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Bethesda Hospital

The problem of racial segregation in Detroit hospitals and a raging tuberculosis epidemic led to the opening of the hospital in 1931. The facility was primarily used as a tuberculosis treatment hospital as its founder, Dr. Alfred Thomas Sr. and son, Dr. Alfred Thomas Jr., sought their own private solutions to the serious health problems facing the African American community in Detroit.

Six years later, Bethesda was joined by its "sister" institution, Edyth K. Thomas Memorial Hospital, which Dr. Thomas Sr. opened for the care of the acutely ill patient. The combined capacity for both institutions was approximately 197 patients.

Dunbar Hospital

Dunbar Hospital was the result of planning by a biracial committee intent on establishing a non-profit institution that could serve the African American population of Detroit. In addition to 27 beds, the facility included an operating room. In 1924, shortly before moving and becoming Parkside Hospital, the facility was expanded to 40 beds.

Playing crucial roles in the newly opened facility in 1918 were Drs. James Ames and Alexander Turner, the medical director and chief of surgery, respectively. Dr. George Bundy is believed to have performed deliveries at Woman's Hospital, even though he was denied admitting privileges there.

Parkside Hospital

In an attempt to compete with majority hospitals and to change the perception of health care in the African American community, Dunbar Hospital relocated across from Harper Hospital and changed its name to Parkside. Spearheading the activity was Dr. Robert Greenidge. Following an incident where Dr. Greenidge experienced racism first-hand at the Florence Crittenton Home (a maternity facility), Greenidge felt it necessary to help the African American community organize itself and capitalize upon its strengths.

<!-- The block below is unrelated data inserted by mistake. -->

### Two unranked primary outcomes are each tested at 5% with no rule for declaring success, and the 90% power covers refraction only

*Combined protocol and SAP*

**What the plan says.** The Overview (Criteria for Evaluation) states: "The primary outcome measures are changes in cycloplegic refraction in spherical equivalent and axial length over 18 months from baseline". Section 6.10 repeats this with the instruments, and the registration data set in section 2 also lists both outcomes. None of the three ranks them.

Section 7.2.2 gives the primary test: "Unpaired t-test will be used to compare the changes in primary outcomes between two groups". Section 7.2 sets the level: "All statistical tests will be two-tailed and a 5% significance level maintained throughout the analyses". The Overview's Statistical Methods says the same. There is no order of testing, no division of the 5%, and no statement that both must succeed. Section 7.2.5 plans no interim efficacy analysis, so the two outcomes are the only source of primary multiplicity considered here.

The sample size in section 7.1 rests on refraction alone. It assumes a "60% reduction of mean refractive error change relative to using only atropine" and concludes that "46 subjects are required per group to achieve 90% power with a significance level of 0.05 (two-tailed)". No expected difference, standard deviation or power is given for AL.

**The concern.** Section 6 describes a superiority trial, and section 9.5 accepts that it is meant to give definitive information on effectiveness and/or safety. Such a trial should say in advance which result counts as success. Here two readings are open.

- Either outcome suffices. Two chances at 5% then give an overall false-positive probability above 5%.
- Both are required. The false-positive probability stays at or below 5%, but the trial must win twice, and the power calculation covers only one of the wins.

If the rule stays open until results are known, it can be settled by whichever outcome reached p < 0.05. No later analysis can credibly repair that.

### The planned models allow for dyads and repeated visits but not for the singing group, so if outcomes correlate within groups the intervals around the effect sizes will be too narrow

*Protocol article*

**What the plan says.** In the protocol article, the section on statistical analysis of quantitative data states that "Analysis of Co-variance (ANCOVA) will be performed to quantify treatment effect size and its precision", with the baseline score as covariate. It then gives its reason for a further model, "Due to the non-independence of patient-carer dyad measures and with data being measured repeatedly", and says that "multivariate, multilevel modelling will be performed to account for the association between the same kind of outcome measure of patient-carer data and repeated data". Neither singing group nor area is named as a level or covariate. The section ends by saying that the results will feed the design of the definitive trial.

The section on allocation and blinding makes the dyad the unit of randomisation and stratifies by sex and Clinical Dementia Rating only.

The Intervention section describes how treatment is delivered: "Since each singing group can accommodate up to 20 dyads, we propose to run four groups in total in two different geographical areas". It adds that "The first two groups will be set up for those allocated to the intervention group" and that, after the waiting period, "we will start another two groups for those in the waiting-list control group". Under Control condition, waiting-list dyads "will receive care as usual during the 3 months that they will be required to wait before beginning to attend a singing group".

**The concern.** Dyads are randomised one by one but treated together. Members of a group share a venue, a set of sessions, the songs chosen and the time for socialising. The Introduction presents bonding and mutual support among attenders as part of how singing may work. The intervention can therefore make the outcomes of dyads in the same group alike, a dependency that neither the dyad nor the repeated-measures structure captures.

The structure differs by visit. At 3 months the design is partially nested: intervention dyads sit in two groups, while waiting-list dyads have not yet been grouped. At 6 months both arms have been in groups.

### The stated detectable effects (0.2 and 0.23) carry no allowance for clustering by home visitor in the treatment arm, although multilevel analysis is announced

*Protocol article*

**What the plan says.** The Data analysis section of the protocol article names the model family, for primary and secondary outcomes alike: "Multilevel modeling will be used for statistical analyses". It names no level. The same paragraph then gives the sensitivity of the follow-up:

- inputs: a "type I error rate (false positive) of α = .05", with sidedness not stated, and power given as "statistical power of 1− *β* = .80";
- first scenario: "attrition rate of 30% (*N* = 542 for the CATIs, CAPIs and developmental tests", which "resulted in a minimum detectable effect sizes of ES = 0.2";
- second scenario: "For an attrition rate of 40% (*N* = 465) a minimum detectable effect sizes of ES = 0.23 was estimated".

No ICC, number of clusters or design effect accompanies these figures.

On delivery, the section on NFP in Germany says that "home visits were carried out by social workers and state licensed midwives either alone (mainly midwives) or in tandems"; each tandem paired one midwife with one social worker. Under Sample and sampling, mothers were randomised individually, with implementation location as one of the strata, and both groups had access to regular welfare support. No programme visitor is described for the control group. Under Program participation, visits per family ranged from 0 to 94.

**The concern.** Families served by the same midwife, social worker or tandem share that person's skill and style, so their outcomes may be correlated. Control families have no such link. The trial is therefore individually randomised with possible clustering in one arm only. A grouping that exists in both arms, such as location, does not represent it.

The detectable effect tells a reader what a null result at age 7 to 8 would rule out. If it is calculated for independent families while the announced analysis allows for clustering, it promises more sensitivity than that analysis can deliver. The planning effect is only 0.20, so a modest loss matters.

Parkside was intent on establishing itself as a respected provider of health care services. However, the only patients ever sent there from Harper Hospital were those considered to be terminal. Parkside had the reputation as "the place to go when you die," but the hospital itself finally succumbed to pressures to vacate. The hospital was torn down in 1962 to make room for the expansion of Detroit Receiving Hospital and the general development of the Detroit Medical Center.

Edyth K. Thomas Memorial Hospital

Founded by Dr. Alfred E. Thomas Sr. in June of 1937, Edyth K. Thomas Memorial Hospital was dedicated in memory of his deceased daughter. Dr. Thomas Sr. received his M.D. degree from Meharry Medical College in 1903. He helped to organize the Allied/Detroit Medical Society in 1917 and was its first president until 1931. The first of the two buildings comprising the hospital was a three-story structure devoted to the care of medical and obstetrical cases. The second building opened in December, 1937.

It had two floors, with an outpatient clinic on the second floor, and was intended exclusively for the care of surgical cases. It had an operating room, X-ray room, laboratory, and sterilizing room. The clinic was equipped with 15 beds for those needing temporary institutionalization. Edyth K. Thomas Hospital admitted 1,568 patients during its first fiscal year. By 1950 it had the capacity to service 58 general patients and 102 psychiatric patients. Dr. Alf Thomas, Sr. was a founder or co-founder of at least five of Detroit's African American Hospitals. Edyth K. Thomas Hospital closed in 1965